Iwilei homeless shelter to be temporary isolation and quarantine site as part of Behavioral Health and Homeless Statewide Unified Response GroupPosted on Aug 13, 2020 in Newsroom
HONOLULU – As a way to step up efforts to stop the spread of COVID-19 and lower the number of rising cases, the Behavioral Health and Homeless Statewide Unified Response Group, composed of state, city, and nonprofit agencies, is taking swift, decisive action to intervene.
I.H.S, The Institute for Human Services Sumner Men’s Shelter in Iwilei is being temporarily established as a quarantine and isolation facility after 7 new cases were identified through the latest round of testing. The Hawai‘i Department of Health (DOH), the Governor’s Coordinator on Homelessness, The City and County of Honolulu and the Institute of Human Services (IHS) will be continuing to partner together to contain the community spread of COVID-19 in this elevated strategy for disease management by having shelter guests remain in place and complete their isolation or quarantine requirements without moving to another location.
Over the last several days IHS, the City and County, and the State had been systematically relocating guests identified in contact tracing who had tested positive to quarantine offsite. But the latest cluster of cases indicated community spread had occurred within and the safest and most efficient path to suppressing the current outbreak is to transition into a quarantine facility. “At this juncture, isolating the positive cases at the shelter and providing quarantine beds and wrap-around services for the other occupants to stay in place is the best strategy for preventing the spread of the virus,” said Eddie Mersereau, DOH deputy director of the Behavioral Health Administration. “We are working with IHS, the City and County, and community partners to provide the necessary services to support the men affected by this need to quarantine, many of whom are employed and who are choosing to do so for the greater good of our community. I am extremely proud of the proactive response of the partners and the residents in the effort to do our part in managing the wider issue of community spread of COVID-19.”
“With widespread disease transmission throughout Honolulu, we knew this might be an eventuality and we planned and prepared for it,” said IHS Director Connie Mitchell. “As part of the Behavioral Health and Homeless Statewide Unified Response Group, we will be working with our State and City and County partners to meet the needs of the individuals we have sheltered here as they responsibly quarantine to prevent any further spread of the virus. It’s a sacrifice that many in our community are being called upon to emulate.”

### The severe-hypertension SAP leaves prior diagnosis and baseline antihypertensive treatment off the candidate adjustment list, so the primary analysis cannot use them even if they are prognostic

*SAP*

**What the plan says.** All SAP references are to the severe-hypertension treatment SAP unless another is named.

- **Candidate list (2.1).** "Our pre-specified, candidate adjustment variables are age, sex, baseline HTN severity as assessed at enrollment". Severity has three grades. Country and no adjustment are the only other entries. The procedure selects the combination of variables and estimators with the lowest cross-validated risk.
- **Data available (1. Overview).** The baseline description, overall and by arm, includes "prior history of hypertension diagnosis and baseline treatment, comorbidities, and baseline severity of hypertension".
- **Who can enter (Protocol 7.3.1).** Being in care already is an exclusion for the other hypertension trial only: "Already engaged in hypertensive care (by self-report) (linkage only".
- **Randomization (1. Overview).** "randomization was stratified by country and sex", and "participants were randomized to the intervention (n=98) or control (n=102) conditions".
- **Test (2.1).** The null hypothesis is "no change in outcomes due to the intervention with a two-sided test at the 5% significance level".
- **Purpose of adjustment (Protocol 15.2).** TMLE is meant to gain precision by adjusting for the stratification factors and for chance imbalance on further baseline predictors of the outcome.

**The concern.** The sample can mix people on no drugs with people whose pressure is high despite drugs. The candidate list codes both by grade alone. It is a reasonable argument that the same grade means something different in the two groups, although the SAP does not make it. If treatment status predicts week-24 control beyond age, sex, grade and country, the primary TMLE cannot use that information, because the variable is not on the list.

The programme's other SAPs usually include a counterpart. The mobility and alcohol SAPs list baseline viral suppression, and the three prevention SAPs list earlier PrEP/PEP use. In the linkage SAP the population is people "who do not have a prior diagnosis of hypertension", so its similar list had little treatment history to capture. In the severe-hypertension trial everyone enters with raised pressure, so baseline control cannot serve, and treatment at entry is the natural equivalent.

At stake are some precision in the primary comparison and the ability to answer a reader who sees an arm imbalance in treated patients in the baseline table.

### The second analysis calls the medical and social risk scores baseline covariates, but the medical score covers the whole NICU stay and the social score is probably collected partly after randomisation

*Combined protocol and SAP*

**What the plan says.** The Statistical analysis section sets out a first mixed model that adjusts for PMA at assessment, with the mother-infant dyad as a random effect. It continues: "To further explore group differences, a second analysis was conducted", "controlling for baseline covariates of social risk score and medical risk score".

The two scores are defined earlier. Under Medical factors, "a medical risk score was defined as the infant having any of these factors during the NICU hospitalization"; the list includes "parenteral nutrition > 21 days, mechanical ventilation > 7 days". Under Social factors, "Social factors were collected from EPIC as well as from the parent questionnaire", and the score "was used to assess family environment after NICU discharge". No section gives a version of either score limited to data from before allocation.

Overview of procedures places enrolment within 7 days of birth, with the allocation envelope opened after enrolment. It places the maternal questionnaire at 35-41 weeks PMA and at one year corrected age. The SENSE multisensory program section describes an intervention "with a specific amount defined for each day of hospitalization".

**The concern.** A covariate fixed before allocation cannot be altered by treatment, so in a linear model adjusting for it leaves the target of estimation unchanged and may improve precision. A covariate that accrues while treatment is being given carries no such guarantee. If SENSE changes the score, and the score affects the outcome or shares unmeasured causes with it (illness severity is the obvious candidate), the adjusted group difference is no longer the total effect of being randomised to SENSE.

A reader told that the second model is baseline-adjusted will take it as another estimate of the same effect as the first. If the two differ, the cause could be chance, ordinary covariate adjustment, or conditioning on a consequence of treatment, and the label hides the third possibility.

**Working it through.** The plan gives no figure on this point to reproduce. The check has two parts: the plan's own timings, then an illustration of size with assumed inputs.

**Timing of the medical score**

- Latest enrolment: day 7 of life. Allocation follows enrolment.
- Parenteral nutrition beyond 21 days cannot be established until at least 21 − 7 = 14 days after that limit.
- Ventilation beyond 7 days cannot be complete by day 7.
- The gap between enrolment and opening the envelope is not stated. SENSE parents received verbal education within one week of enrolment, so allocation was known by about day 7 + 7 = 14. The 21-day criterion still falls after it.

The Sumner shelter provides rest and respite services for up to 112 adult men each night since social distancing had already reduced their capacity. On Aug. 5, the shelter learned of its first positive case. On Aug. 7, Project Vision Hawai‘i began testing guests identified as most at risk based on contact tracing and first positive test results were received on Aug. 8.
The shelter will be temporarily closed to new admissions for reorganization and thorough cleaning as individuals in isolation and quarantine complete their stay there for at least 14 days. IHS is working with DOH on case investigation, outreach, and testing to determine when the shelter may reopen and resume normal services and the City and County are assisting with support. “Time is of the essence as we work to control the spread of COVID-19 in our community. We will continue to work with our partners at the Department of Health, and the IHS Men’s shelter, to support the quarantine and isolation effort at IHS, and to adapt to further needs in this very vulnerable population,” said Marc Alexander, Executive Director of the Mayor’s Office of Housing. “With the current level of community spread occurring on O‘ahu, it’s going to take all levels of government, as well as the public to effectively curb the spread of this virus.”
All necessary resources will be leveraged to provide services at the shelter as we wrap the shelter, its staff and the residents with medical, meals, counseling and other services. The partners welcome any support that other organizations or the community are interested in offering. Organizations interested in providing support may contact IHS Community Relations Officer Jill Wright. Increased outreach services for individuals who are homeless in the community served by the Sumner shelter are being planned and will be conducted in coordination with Partners in Care and the Governor’s Coordinator on Homelessness.
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